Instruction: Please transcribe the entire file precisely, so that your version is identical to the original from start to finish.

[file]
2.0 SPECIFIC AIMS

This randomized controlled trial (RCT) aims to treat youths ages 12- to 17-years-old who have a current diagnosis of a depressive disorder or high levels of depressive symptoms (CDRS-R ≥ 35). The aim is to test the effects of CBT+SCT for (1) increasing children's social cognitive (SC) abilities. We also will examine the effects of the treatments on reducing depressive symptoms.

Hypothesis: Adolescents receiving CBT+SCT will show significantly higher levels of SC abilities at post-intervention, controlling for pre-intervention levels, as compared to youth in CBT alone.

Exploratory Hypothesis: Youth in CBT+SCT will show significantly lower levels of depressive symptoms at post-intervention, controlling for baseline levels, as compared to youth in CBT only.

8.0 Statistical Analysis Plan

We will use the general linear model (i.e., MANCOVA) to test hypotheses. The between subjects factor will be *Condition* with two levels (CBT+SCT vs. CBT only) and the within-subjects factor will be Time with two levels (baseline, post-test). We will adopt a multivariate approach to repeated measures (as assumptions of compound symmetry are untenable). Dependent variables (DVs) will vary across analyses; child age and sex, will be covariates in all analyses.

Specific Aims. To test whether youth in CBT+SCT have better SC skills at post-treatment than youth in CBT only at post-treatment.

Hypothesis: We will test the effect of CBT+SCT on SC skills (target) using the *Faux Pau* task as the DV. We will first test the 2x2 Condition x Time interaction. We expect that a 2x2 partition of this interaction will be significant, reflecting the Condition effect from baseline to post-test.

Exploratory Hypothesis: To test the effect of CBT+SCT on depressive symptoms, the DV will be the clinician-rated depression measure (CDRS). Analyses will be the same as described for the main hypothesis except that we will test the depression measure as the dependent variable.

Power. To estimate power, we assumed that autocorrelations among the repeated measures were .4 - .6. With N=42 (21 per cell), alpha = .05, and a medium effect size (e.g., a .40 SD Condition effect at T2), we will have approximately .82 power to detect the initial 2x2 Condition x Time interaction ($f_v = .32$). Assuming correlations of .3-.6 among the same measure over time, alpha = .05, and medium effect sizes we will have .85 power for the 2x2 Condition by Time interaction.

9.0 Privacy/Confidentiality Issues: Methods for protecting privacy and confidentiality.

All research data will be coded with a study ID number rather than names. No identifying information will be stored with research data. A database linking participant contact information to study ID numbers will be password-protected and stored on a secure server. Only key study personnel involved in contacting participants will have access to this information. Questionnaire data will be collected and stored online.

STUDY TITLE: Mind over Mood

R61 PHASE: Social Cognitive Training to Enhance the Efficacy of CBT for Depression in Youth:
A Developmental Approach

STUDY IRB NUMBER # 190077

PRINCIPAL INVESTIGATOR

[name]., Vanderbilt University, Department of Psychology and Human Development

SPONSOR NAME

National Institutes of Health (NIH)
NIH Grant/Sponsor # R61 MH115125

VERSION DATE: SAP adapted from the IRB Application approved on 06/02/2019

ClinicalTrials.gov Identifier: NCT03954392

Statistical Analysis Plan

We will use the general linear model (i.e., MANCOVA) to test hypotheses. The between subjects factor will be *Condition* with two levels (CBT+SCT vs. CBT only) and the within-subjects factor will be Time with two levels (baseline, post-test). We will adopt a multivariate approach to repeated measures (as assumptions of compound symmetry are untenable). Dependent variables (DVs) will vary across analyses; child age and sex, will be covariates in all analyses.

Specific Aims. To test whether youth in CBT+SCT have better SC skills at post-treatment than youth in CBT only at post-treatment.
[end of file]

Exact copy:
2.0 SPECIFIC AIMS

This randomized controlled trial (RCT) aims to treat youths ages 12- to 17-years-old who have a current diagnosis of a depressive disorder or high levels of depressive symptoms (CDRS-R ≥ 35). The aim is to test the effects of CBT+SCT for (1) increasing children's social cognitive (SC) abilities. We also will examine the effects of the treatments on reducing depressive symptoms.

Hypothesis: Adolescents receiving CBT+SCT will show significantly higher levels of SC abilities at post-intervention, controlling for pre-intervention levels, as compared to youth in CBT alone.

Exploratory Hypothesis: Youth in CBT+SCT will show significantly lower levels of depressive symptoms at post-intervention, controlling for baseline levels, as compared to youth in CBT only.

8.0 Statistical Analysis Plan

We will use the general linear model (i.e., MANCOVA) to test hypotheses. The between subjects factor will be *Condition* with two levels (CBT+SCT vs. CBT only) and the within-subjects factor will be Time with two levels (baseline, post-test). We will adopt a multivariate approach to repeated measures (as assumptions of compound symmetry are untenable). Dependent variables (DVs) will vary across analyses; child age and sex, will be covariates in all analyses.

Specific Aims. To test whether youth in CBT+SCT have better SC skills at post-treatment than youth in CBT only at post-treatment.

Hypothesis: We will test the effect of CBT+SCT on SC skills (target) using the *Faux Pau* task as the DV. We will first test the 2x2 Condition x Time interaction. We expect that a 2x2 partition of this interaction will be significant, reflecting the Condition effect from baseline to post-test.

Exploratory Hypothesis: To test the effect of CBT+SCT on depressive symptoms, the DV will be the clinician-rated depression measure (CDRS). Analyses will be the same as described for the main hypothesis except that we will test the depression measure as the dependent variable.

Power. To estimate power, we assumed that autocorrelations among the repeated measures were .4 - .6. With N=42 (21 per cell), alpha = .05, and a medium effect size (e.g., a .40 SD Condition effect at T2), we will have approximately .82 power to detect the initial 2x2 Condition x Time interaction ($f_v = .32$). Assuming correlations of .3-.6 among the same measure over time, alpha = .05, and medium effect sizes we will have .85 power for the 2x2 Condition by Time interaction.

9.0 Privacy/Confidentiality Issues: Methods for protecting privacy and confidentiality.

All research data will be coded with a study ID number rather than names. No identifying information will be stored with research data. A database linking participant contact information to study ID numbers will be password-protected and stored on a secure server. Only key study personnel involved in contacting participants will have access to this information. Questionnaire data will be collected and stored online.

STUDY TITLE: Mind over Mood

R61 PHASE: Social Cognitive Training to Enhance the Efficacy of CBT for Depression in Youth:
A Developmental Approach

STUDY IRB NUMBER # 190077

PRINCIPAL INVESTIGATOR

[name]., Vanderbilt University, Department of Psychology and Human Development

SPONSOR NAME

National Institutes of Health (NIH)
NIH Grant/Sponsor # R61 MH115125

VERSION DATE: SAP adapted from the IRB Application approved on 06/02/2019

ClinicalTrials.gov Identifier: NCT03954392

Statistical Analysis Plan

We will use the general linear model (i.e., MANCOVA) to test hypotheses. The between subjects factor will be *Condition* with two levels (CBT+SCT vs. CBT only) and the within-subjects factor will be Time with two levels (baseline, post-test). We will adopt a multivariate approach to repeated measures (as assumptions of compound symmetry are untenable). Dependent variables (DVs) will vary across analyses; child age and sex, will be covariates in all analyses.

Specific Aims. To test whether youth in CBT+SCT have better SC skills at post-treatment than youth in CBT only at post-treatment.